I few months ago, I participated in the crowdfunding of a cheap Bluetooth Low Energy LED Bulb. Raised money was pitiful but project went ahead under a new name and I received my bulb anyway.
If you ask me, the name "Con Bulb" sounds odd both in English or in French (not for the same reasons) but this is not the point here so let's move on!
The website provides a link to apps (iOS and Android) but nothing else. These apps sort of work but since there is zero documentation, it's hard to guess what some functions/buttons are. And obviously, no info about the protocol used.
gatttool -b D0:39:72:BE:12:34 --char-write-req -a 0x0021 -n aa0afc3a86010a010100280d
Using bluepy and a bit of Python, it is possible to control the light easily. Beware, the protocol is only partially implemented and communication is only unidirectional (computer to bulb) without waiting for any feedback. It might be a very bad idea to send commands at random (eg white temperature while in RGB mode) and/or too quickly.
And since I also supported the airboard project, I decided to buy them in XBee format (without really knowing it, see below).
Both are based on TI chips (CC2540 for the first one et CC2541 for the second). One day I'll have to have a serious look at Nordic Semiconductor's offering (specially their new nRF51822 SoC) but the boards based on nRF8001 were out of stock anyway...
This module is the one officialy supported by the airboard. It comes with a very handy micro-usb port and integrated voltage regulator & leds. The "AT" physical switch is no longer in use with recent firmware.
I haven't explored much but, so far, I am happily surprised.
This is basically a HM-11 module with a couple of capacitors in the XBee form factor. Nothing more! Not even a "system led".
Price (even directly in China) is basically 4 times the one of the HM-11 alone and twice the one of the module above (but with fewer bells and whistles). This sounds odd but at least the embedded HM-11 seems genuine and the upgrade to the very latest firmware went without a hitch!!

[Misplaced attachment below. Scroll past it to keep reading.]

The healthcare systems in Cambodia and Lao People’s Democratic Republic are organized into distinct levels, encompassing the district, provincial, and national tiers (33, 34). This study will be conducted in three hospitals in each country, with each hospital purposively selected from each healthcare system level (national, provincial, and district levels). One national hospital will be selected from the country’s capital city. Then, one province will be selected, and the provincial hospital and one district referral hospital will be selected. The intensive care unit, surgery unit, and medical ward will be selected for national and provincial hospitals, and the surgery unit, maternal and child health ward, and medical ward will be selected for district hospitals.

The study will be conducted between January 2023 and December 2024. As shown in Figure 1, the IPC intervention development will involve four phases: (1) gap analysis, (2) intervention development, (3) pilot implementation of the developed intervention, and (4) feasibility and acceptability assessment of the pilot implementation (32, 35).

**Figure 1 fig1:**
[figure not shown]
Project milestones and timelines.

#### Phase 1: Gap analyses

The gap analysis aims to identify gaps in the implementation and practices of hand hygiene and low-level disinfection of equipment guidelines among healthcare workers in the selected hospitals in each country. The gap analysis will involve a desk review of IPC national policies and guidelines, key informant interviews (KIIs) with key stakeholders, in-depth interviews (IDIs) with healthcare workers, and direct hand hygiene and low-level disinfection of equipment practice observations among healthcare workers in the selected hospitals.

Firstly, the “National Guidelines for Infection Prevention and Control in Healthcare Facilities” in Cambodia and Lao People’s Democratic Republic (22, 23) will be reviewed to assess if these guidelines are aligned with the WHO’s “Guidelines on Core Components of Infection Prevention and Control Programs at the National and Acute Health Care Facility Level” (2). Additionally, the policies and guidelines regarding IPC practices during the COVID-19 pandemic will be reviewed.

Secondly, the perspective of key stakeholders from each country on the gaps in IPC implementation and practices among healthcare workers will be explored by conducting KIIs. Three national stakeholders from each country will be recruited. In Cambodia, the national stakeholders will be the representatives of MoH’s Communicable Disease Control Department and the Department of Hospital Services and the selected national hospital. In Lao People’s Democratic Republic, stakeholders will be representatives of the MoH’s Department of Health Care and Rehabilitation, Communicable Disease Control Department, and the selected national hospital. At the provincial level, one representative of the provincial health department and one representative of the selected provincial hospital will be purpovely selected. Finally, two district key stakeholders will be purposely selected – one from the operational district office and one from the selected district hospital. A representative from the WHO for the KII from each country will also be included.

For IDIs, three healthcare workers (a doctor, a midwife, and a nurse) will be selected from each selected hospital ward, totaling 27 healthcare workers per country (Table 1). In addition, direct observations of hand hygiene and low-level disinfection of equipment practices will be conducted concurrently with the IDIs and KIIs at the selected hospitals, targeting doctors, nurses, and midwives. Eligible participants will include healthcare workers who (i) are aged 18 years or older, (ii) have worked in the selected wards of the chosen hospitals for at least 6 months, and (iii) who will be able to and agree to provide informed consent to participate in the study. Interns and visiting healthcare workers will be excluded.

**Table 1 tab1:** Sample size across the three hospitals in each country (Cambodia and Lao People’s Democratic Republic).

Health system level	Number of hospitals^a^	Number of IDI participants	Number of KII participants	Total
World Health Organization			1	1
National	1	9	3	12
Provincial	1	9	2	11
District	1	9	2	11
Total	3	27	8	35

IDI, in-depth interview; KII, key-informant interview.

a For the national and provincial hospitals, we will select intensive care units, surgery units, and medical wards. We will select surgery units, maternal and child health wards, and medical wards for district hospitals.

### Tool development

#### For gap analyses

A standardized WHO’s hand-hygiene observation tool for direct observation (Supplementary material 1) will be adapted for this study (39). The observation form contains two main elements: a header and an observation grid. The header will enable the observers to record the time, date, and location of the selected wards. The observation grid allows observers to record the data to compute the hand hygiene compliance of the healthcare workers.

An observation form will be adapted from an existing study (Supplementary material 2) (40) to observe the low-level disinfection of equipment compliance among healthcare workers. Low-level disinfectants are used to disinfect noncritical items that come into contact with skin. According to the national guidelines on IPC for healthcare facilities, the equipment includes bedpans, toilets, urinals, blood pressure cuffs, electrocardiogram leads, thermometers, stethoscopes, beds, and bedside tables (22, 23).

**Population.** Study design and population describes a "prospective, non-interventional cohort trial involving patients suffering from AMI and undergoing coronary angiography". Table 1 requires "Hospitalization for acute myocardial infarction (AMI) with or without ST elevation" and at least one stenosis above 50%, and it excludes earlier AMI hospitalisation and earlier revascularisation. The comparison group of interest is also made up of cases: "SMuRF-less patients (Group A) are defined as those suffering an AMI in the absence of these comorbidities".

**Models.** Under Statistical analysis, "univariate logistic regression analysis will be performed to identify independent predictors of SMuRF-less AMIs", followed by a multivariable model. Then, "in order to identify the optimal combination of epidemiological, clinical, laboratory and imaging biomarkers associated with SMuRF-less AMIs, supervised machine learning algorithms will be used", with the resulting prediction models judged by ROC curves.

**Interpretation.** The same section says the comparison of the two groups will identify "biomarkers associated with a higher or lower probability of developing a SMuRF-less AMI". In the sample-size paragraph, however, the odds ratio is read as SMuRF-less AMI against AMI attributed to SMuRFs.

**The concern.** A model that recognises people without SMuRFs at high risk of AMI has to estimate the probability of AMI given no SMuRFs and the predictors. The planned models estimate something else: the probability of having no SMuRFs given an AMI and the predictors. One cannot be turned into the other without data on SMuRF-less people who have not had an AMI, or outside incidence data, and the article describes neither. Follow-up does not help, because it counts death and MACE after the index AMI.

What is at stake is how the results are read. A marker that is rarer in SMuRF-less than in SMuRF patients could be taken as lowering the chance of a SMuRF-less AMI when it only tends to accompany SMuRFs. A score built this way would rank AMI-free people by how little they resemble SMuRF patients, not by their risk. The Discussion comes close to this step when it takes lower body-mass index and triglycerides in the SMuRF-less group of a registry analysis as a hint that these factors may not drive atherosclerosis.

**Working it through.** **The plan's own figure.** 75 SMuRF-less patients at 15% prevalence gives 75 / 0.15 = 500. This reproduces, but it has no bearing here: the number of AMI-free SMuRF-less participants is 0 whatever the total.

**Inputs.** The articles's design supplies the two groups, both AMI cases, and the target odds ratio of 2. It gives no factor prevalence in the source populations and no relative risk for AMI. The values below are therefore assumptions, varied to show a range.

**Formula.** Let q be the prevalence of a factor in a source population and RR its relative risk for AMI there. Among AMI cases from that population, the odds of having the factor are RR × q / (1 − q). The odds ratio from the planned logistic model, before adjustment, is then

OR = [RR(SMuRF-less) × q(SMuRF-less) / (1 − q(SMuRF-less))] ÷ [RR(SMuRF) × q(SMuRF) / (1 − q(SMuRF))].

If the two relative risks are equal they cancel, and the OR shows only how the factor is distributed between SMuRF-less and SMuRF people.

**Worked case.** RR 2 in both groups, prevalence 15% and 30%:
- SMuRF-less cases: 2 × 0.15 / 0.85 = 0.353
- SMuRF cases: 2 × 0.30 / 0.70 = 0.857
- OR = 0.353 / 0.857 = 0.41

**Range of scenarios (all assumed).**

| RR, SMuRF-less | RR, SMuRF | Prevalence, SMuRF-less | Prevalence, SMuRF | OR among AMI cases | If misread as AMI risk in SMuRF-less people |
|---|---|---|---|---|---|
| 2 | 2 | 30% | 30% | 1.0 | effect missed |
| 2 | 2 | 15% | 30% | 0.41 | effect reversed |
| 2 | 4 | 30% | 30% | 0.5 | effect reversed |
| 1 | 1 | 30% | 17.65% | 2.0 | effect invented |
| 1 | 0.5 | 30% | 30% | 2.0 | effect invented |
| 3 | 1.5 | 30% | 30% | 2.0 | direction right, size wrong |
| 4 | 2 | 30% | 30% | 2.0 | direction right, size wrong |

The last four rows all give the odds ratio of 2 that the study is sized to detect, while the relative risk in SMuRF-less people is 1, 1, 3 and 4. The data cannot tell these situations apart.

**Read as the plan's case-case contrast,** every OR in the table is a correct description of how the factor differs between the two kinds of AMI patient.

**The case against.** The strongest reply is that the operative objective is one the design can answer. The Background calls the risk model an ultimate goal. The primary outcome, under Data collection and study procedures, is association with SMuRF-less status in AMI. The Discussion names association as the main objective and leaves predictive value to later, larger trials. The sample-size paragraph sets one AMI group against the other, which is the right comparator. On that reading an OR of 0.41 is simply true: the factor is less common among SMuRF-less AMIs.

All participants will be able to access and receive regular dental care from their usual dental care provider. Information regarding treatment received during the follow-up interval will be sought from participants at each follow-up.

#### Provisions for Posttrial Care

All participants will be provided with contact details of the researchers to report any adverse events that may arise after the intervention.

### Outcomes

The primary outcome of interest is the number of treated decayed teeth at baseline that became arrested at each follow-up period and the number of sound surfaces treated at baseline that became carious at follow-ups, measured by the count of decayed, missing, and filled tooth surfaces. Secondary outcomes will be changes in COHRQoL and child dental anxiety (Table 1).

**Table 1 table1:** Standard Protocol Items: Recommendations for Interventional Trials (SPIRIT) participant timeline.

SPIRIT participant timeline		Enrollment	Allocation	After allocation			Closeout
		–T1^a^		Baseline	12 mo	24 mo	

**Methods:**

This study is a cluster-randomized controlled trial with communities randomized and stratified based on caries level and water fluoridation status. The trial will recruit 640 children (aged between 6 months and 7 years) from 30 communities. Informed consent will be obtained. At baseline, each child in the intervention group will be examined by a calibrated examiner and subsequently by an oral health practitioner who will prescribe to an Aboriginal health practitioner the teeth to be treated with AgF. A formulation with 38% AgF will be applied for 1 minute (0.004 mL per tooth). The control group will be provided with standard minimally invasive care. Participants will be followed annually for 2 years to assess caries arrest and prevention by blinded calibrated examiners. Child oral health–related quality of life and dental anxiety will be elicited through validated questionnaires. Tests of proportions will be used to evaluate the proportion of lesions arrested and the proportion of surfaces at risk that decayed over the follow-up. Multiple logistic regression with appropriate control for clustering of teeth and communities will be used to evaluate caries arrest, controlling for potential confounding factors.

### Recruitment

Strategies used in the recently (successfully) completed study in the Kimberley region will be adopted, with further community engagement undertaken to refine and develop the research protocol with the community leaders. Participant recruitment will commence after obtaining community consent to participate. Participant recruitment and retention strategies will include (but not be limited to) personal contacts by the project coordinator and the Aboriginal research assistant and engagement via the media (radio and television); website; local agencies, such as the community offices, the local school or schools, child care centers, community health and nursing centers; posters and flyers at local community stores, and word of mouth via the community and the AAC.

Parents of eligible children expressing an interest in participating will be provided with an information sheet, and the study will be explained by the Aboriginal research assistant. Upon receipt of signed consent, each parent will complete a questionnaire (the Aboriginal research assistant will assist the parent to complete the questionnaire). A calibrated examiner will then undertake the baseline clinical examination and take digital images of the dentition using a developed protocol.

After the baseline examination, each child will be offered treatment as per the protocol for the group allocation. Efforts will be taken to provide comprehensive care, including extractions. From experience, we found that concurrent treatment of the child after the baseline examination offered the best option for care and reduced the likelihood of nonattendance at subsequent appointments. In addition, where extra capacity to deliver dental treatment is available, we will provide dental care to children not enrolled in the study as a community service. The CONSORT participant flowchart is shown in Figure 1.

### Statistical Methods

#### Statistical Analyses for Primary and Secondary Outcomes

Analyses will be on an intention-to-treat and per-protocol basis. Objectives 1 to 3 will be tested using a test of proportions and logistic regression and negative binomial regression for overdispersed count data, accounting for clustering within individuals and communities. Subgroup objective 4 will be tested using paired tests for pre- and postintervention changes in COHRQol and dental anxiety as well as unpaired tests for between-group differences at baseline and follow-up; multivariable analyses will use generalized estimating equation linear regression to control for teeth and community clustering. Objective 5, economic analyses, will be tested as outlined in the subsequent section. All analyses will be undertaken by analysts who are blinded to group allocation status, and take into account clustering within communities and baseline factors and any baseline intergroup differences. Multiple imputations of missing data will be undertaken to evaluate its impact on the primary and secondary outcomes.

But before I reached this stage, I discovered what the "Xbee form factor" was:
As a frenchman, I am a strong Metric System Advocate as it is better on all counts. But having a module using a 2mm (instead of standard 2.54mm) spacing was annoying (that said the HM-1x modules themselves use 1.5mm) as I had to create a makeshift pin adapter to be able to connect to the module. At least, I'll know for next time!
Despite following all the instructions carefully, I was still unable to create a iBeacon with these modules.
Turned out that there is a bug with iOS 7.1.1 and iBeacons are not always detected. So maybe that was the signal to upgrade to iOS 8.
Using iOS 8.1.3, I was able to see the beacons... but with the HM-11 module, I had to more issues: It seems very unstable on a 3V battery (maybe a booster and/or a proper sleeping management is required) and I wasn't able to set-up the calibration value as AT+MEAS doesn't seem to work. Oh well...
One power cycle later, it got even worse because I know have only
www.jnhuama.cwww.jnhuama.cwww.jnhuama.cwww.jnhuama.c (note the missing final "n"!)
I used the correct file ("CC2540" chip and HM-10 firmware) and the upload wasn't interrupted... So what went wrong? Not a clue... I only guess that I managed to brick my $6.87 module. This time I am really starting to wonder if these HM modules were really genuine!
While I am still waiting to receive a few Bluetooth Low Energy (aka Bluetooth 4.x) tags bought on Kickstarter and Indiegogo Crowfunding platforms, I recently ordered a HM-10 and a HM-12 modules. This modules being tiny, I went for the HMSensor version of the HM-12 thinking it would be easier to use straightaway.
Having this one to work turned into A Quest with a lot of wasted time... Since it is relatively badly documented, here is some information which, I hope, could be helpful to someone else. As always, it's a lot easier when one has the right documentation!
This part is simple and painless. The HMSensor has:
A CR2032 battery holder
A Mini-USB socket with a 5V->3.3V regulator
A Vcc pin which can be used to feed the circuit